The Tribeca Film Festival, which runs from April 16th to the 27th, has integrated its iOS app with iBeacon, Apple’s trademarked name for its next-gen Bluetooth offering.
The beacons will be scattered around various festival sites, offering attendees a location-based degree of interactivity that had only recently been featured during the SXSW festival in Austin. The apps for both events were built by Vancouver app developer Eventbase.
The Tribeca app alerts users of screening times, venue location and capacity, last-minute ticket sales, information about line-ups and real-time offers, using Bluetooth LE low-powered two-way communication between user devices and iBeacons. App users will also be able to purchase festival tickets in-app.
With the festival’s program available inside the app, users get an immersive heads-up on the various films, with the ability to view trailers and reviews which change each time the Discovery section of the app is opened.
App users will be prompted to offer feedback and film reviews at the end of a screening, and the app remains mercifully quiet when it detects that the user is inside a theatre.
So far, iBeacon has mainly been gaining traction in a retail context. But Eventbase has also been showcasing its utility for events. Most recently, Eventbase handled the location-based app development at SXSW, where they were using 40 iBeacons, compared with the hundreds of iBeacons employed during Tribeca.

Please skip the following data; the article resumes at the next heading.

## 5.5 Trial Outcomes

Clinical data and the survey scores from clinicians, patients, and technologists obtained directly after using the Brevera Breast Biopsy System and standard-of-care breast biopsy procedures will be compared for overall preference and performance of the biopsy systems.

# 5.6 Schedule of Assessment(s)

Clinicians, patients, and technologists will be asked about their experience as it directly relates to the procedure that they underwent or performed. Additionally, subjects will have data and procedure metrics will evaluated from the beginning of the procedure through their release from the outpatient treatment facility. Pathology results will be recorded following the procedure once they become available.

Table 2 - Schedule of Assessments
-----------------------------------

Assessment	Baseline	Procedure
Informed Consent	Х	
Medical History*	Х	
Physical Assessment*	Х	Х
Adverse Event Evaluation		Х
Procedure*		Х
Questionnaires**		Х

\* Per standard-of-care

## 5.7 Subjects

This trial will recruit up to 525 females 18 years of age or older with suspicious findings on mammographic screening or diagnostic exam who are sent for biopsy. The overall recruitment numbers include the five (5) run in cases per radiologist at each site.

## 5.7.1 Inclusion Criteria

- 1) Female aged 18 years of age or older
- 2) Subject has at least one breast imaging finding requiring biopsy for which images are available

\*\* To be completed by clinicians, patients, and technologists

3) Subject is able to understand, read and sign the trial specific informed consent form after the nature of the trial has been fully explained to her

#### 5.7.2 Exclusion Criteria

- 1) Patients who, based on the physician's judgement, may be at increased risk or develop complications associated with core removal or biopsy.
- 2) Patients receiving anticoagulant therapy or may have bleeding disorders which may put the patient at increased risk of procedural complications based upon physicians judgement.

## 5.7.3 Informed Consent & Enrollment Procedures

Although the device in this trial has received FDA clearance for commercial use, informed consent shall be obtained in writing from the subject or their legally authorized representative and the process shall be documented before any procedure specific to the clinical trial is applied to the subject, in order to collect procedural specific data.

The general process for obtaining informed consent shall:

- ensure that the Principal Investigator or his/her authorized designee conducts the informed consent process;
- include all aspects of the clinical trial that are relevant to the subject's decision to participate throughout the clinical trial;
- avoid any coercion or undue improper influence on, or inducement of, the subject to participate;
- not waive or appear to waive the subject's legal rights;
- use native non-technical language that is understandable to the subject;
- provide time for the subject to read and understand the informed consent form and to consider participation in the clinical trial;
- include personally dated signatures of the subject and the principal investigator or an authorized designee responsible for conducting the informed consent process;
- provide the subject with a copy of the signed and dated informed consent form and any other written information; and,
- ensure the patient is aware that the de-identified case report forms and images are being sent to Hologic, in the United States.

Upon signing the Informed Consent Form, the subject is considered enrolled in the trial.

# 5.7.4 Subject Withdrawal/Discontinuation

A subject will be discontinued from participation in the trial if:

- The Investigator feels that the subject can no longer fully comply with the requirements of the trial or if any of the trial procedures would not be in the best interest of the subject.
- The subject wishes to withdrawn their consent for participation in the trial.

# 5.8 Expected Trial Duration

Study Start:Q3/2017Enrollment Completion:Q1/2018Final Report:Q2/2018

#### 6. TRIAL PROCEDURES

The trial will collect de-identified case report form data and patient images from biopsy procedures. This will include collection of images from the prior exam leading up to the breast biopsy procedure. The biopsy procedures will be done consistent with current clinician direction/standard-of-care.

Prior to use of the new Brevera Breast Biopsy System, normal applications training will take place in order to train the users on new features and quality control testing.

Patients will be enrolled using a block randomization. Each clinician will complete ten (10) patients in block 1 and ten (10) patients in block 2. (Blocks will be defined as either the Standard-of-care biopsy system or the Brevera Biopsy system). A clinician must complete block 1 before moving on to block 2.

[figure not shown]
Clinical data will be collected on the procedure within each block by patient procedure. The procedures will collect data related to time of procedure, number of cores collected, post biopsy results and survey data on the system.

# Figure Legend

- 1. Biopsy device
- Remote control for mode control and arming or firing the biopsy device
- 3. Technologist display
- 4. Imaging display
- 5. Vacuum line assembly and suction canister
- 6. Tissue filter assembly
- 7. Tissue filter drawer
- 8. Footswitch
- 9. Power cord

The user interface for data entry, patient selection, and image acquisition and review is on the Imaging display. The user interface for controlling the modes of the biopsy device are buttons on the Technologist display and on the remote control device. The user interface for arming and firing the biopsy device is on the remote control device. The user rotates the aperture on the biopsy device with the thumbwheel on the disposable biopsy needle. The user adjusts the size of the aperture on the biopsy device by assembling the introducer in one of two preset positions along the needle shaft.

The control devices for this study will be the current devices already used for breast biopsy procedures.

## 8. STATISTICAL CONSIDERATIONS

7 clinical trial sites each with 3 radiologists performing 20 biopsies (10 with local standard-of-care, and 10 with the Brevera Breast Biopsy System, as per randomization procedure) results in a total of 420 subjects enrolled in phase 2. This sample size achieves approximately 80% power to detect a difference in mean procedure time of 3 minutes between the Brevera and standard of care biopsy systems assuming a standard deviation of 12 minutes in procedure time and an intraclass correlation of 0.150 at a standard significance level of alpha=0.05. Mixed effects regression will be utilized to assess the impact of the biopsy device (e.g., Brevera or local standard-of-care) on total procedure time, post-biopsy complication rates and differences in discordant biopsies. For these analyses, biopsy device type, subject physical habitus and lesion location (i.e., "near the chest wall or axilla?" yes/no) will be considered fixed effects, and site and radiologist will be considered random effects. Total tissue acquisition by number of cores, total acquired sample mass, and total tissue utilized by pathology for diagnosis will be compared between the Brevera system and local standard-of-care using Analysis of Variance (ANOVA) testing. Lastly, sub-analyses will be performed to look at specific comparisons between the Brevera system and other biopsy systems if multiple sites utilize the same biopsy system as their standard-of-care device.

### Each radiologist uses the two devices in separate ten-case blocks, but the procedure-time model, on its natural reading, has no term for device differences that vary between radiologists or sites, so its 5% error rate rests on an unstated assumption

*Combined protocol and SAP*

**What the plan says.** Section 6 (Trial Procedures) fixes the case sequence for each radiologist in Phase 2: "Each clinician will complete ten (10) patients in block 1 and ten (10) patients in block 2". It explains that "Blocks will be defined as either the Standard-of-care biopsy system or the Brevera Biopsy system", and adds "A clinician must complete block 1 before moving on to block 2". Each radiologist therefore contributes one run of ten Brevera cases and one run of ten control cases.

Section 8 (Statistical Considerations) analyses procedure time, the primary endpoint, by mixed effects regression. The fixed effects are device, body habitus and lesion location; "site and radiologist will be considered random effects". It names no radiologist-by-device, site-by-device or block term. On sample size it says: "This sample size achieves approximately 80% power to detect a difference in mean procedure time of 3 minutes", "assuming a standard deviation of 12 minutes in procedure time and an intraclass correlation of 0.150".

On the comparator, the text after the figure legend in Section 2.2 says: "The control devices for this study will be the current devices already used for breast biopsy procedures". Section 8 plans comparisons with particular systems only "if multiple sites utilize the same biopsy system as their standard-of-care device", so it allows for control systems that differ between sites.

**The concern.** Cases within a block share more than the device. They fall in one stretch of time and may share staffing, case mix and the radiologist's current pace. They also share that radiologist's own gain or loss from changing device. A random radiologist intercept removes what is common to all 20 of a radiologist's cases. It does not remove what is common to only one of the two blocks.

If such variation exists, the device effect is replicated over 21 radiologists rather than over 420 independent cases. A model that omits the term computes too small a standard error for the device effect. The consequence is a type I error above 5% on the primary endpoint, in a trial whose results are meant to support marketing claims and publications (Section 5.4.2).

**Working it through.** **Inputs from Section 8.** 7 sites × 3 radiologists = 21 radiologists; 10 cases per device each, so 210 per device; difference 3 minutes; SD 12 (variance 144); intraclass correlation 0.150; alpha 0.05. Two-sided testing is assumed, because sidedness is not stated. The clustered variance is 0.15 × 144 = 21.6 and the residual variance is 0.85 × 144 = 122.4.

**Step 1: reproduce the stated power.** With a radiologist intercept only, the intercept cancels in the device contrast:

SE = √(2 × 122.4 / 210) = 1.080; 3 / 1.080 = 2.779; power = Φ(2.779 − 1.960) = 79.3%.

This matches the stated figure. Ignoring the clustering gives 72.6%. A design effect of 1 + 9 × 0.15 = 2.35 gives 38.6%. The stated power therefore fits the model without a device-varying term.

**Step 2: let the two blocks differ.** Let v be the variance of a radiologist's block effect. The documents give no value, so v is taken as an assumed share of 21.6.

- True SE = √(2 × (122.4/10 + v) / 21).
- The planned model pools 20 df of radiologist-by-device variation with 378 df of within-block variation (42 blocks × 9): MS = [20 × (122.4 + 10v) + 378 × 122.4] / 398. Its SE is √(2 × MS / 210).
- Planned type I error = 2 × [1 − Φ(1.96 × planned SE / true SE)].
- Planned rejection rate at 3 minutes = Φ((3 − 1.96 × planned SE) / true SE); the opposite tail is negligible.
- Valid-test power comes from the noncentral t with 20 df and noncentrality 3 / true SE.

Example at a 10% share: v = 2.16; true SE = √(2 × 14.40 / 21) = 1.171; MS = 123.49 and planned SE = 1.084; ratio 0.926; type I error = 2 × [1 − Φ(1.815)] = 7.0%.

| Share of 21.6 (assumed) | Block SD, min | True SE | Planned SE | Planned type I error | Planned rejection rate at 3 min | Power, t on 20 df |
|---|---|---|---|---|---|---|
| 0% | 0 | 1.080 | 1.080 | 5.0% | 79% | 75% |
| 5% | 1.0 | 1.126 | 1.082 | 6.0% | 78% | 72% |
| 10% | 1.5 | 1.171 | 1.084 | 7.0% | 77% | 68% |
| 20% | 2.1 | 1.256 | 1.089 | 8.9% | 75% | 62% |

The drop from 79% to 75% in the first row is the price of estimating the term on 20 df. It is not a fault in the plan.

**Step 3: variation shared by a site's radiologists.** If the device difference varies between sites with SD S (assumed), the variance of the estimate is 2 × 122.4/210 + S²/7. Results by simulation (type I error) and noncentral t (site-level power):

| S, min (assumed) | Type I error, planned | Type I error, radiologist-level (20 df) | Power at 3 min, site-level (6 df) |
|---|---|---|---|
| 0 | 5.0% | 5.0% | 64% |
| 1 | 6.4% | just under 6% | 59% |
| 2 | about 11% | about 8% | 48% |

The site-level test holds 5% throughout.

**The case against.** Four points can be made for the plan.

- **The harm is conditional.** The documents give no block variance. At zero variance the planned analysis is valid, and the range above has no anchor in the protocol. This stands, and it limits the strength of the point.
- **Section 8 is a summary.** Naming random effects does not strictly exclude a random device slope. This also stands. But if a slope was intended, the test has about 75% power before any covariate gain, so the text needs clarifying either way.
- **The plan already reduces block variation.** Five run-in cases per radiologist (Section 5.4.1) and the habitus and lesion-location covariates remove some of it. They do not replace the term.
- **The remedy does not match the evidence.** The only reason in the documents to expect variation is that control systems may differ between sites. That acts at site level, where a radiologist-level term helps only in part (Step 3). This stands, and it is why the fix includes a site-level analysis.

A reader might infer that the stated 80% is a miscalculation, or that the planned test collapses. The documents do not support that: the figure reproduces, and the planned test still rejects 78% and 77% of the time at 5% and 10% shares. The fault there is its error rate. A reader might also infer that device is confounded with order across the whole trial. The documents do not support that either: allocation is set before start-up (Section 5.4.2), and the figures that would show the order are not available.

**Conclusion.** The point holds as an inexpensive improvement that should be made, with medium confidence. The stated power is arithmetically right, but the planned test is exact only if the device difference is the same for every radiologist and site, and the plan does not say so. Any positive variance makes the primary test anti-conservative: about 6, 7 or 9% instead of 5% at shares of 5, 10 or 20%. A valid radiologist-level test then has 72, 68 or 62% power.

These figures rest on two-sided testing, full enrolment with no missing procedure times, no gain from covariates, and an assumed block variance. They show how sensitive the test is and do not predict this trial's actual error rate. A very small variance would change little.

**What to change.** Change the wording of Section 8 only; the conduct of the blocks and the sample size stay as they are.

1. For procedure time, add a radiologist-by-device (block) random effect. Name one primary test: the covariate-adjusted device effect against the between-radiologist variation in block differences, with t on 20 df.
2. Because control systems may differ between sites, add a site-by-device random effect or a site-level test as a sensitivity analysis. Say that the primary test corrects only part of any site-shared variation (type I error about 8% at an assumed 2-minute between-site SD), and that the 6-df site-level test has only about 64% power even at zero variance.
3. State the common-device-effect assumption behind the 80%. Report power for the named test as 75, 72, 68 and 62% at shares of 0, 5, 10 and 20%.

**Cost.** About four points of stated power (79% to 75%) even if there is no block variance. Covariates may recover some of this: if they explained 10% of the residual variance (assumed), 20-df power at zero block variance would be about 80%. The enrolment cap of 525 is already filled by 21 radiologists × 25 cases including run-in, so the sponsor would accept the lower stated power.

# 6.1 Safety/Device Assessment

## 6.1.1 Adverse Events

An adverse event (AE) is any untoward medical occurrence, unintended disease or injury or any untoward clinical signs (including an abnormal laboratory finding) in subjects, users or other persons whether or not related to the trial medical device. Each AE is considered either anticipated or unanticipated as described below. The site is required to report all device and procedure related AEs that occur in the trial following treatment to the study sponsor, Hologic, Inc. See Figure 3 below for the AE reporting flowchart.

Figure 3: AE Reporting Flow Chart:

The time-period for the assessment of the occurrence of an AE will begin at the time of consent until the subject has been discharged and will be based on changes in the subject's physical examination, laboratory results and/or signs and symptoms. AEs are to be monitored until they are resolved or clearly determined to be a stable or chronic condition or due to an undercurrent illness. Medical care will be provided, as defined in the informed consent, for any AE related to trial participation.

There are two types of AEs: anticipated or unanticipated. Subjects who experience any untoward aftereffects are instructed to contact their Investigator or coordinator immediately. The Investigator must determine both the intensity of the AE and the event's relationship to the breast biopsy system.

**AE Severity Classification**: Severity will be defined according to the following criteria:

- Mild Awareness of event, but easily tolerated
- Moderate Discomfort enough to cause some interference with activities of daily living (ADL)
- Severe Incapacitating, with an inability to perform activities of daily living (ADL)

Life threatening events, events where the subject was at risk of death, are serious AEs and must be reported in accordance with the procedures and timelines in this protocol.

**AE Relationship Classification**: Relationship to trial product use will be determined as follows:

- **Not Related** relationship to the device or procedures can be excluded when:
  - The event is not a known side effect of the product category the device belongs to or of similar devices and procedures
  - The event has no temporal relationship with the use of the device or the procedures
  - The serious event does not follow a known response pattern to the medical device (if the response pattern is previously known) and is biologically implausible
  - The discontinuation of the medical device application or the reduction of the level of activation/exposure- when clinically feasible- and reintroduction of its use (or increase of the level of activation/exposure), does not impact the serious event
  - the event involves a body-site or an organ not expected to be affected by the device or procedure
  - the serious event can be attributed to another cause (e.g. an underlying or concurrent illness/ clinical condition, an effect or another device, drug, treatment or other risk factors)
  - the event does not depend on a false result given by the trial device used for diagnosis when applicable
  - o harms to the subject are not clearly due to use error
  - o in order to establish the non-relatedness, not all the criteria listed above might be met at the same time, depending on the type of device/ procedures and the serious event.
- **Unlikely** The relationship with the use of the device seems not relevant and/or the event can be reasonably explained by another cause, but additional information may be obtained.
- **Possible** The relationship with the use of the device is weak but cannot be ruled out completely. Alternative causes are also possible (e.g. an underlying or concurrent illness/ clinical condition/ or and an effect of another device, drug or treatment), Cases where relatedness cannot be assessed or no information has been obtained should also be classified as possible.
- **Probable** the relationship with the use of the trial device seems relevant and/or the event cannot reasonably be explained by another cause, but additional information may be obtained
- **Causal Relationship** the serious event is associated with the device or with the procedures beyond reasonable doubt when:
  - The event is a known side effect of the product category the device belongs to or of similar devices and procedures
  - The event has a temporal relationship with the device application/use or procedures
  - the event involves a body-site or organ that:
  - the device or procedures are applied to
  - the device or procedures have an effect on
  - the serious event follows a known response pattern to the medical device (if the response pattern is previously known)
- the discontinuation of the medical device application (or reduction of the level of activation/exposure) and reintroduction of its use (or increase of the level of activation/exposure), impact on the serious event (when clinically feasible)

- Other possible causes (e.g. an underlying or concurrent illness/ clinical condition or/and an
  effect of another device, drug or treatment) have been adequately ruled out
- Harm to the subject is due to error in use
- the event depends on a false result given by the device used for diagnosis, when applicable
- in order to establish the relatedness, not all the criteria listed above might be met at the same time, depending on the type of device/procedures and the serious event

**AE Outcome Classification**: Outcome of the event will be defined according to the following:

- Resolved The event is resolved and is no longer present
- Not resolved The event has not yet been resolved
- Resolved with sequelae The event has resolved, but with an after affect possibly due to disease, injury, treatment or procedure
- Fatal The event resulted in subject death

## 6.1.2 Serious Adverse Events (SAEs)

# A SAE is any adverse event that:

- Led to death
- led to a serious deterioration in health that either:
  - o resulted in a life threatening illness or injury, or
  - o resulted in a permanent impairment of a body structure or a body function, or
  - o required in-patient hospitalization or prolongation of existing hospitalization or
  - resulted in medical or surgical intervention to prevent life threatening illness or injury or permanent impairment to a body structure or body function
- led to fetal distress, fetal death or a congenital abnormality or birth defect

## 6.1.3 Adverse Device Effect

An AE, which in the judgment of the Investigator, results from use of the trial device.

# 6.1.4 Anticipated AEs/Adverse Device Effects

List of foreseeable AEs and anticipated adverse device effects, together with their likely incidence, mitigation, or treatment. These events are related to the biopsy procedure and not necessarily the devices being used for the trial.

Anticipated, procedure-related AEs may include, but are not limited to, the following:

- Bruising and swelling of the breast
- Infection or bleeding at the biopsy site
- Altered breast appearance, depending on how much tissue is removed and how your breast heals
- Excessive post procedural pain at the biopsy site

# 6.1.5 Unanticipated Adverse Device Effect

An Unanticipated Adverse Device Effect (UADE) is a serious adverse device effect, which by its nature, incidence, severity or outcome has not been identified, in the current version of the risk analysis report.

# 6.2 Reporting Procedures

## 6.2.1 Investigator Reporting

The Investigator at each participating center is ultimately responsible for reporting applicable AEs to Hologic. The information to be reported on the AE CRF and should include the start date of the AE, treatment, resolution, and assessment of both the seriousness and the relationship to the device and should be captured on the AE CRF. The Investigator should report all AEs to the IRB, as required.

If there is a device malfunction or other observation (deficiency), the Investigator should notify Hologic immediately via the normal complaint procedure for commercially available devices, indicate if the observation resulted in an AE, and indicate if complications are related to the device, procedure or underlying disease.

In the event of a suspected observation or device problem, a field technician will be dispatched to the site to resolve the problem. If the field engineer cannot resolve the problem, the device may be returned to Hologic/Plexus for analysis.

The iBeacons run on Qualcomm’s GIMBAL platform. Qualcomm Labs began testing GIMBAL in Japan just over a year ago, in retail and grocery store environments.
“This wasn’t possible before GIMBAL. GPS wasn’t precise enough,” Eventbase co-founder Jeff Sinclair told USA Today.
The development of the GIMBAL platform has also incorporated a number of security features during its development in Japan, paying particular attention to hackers’ ability to “spoof” GPS technology. And unlike Wi-Fi networks, a GIMBAL platform can be hastily assembled and taken down in a matter of minutes.
Android support will be coming soon, according to Eventbase. The GIMBAL platform doesn’t support Android, and obviously neither does iBeacon. Android didn’t support Bluetooth LE until version 4.3 of its platform, and while Android devices can detect beacon technology, they only read the data, as opposed to iOS devices which can act as iBeacons themselves. The possibility for two-way communication will have to be ironed out before Android apps can be rolled out.
Eventbase cut its teeth developing its app for Vancouver’s 2010 Olympics, and then went on to develop similar apps for the London and Sochi Olympics.
The Tribeca Film Festival runs until April 27. Eventbase will be bringing its app know-how to the Cannes Lions advertising festival in June.